The Grocery is a Smith Street Classic


[Photographs: Craig Cavallo]

The curtains are always drawn at The Grocery, a restaurant that was miles ahead of the curve when Charles Kiely and Sharon Pachter opened it on Smith Street in 1999. A dozen small tables fit snugly in the intimate room, and enthusiastic service lends a few watts to the dim lighting.

Kiely and Pachter run the dining room, pouring beers and serving potato croquettes and some velvety parsnip soup laced with nutmeg. The meal only picks up from there.


A Swiss Chard Pancake ($14) came first. It's served with the tangy black concoction of soy sauce, rice wine vinegar, and chili, which was just enough to soften the pancake's burnt bottom. The skinny scallion renditions you'll find in Chinese restaurants are cheaper, but they're also much greasier, and they're not bulked up with chickpeas, stuffed with heavy handfuls of earthy chard, or made with brown rice batter that soaks up hot oil and turns into a crunchy, brittle shell.


Duck livers were whipped to a delicate pâté for a Duck Pâté ($16) special. Onions were cooked down with balsamic for the occasion. They turned sweet and offset the iron richness that hides in all liver mousses. Two pucks of pink pâté sat on the edges of the plate, too. They were much less rich, more delicately seasoned, and the perfect canvas for the sprinkling of pink Himalayan salt that flecked the plate and eventually cracked between teeth.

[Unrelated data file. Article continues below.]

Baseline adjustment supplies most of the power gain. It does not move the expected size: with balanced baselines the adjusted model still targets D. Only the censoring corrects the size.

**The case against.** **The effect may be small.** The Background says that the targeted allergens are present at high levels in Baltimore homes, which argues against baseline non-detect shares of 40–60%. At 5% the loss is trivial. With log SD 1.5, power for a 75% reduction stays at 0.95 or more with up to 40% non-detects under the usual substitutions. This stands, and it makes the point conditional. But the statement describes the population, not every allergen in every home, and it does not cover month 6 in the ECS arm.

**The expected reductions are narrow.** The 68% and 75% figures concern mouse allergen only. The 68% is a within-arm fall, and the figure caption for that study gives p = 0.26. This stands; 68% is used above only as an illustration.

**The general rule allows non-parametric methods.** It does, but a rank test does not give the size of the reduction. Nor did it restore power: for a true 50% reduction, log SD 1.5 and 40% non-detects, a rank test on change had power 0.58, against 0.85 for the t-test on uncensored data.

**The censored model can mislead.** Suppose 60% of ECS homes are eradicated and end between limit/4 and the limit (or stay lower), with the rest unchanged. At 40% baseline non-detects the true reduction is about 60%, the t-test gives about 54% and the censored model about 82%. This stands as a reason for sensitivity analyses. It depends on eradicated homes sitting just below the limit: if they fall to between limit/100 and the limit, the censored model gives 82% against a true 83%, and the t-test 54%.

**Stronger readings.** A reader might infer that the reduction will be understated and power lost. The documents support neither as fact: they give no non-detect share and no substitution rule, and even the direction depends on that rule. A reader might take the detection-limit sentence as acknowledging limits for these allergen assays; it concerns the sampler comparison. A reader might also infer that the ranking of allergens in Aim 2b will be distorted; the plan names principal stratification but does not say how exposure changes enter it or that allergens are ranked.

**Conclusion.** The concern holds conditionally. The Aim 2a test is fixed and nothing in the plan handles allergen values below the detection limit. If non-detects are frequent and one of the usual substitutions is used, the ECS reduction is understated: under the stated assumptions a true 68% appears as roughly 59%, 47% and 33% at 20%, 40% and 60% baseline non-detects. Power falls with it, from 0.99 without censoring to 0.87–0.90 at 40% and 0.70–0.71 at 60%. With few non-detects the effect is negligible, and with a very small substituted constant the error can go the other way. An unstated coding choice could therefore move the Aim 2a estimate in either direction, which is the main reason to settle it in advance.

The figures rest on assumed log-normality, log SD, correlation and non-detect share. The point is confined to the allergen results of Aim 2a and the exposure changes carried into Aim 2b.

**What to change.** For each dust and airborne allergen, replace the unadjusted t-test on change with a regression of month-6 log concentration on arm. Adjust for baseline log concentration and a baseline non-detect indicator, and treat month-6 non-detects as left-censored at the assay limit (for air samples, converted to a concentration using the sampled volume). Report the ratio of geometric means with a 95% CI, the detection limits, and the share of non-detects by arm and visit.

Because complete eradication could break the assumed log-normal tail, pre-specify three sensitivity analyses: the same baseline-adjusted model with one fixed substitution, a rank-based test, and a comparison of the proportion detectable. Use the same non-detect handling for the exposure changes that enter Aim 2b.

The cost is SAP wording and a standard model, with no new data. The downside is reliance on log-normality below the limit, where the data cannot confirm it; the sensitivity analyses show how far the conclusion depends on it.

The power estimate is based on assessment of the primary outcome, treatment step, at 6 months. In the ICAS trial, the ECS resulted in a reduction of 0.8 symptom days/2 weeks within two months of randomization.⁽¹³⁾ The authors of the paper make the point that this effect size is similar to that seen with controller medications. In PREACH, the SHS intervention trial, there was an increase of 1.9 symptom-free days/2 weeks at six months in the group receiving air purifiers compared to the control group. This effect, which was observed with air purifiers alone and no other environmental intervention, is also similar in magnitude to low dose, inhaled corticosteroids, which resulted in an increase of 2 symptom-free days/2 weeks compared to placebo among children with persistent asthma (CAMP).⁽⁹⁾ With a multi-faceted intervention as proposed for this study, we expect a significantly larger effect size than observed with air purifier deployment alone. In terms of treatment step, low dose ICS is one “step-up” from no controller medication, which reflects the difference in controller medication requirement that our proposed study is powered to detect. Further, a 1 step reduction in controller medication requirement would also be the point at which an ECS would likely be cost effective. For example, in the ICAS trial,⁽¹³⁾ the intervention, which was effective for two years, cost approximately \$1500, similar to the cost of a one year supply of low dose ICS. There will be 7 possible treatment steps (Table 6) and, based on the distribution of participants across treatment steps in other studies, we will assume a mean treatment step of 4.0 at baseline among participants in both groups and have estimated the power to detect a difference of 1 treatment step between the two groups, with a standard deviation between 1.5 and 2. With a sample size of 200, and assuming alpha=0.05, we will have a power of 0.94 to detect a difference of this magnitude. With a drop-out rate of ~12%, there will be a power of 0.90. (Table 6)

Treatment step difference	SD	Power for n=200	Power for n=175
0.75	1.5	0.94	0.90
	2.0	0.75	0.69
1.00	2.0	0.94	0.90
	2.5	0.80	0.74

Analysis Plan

At nearby tables, the conversation turned to Ivy Leagues and summer homes in Michigan, and for a moment I thought the F Train had somehow taken me to the Upper East Side. A plate of Beets ($16) came out and brought my attention home. There, tender golden beets line the bottom of a plate piled high and dark with the deep purple of the bull's blood variety. The former fall victim to a mandolin, the latter are cubed by handy knife work, and each is roasted with precision. Fresh goat cheese ravioli are countered by the playful crunch of fried onions and the soft snap of pine nuts.


If I could roast Guinea Hen ($21) as well as Kiely or Pachter, I'd eat the bird at home five nights a week. Yes, it's just meat and potatoes, but it's an execution in simplicity and the most expertly handled game bird I've eaten of late. White wine and butter reduced to a sweet jus, potatoes whipped to a savory, silky mash, and pickled peppers the color of a fireworks display keep the palate awake, chalking the dish up to a grand finale.


Today in 2014, the Grocery has some dated aspects. But the personal touch and sense of pride from the kitchen never gets old. The crowd here likes to be pampered and Kiely and Pachter know how to do so. The curtains could be thrown open to let in the early evening sun, but that would mean letting everyone in on the secret.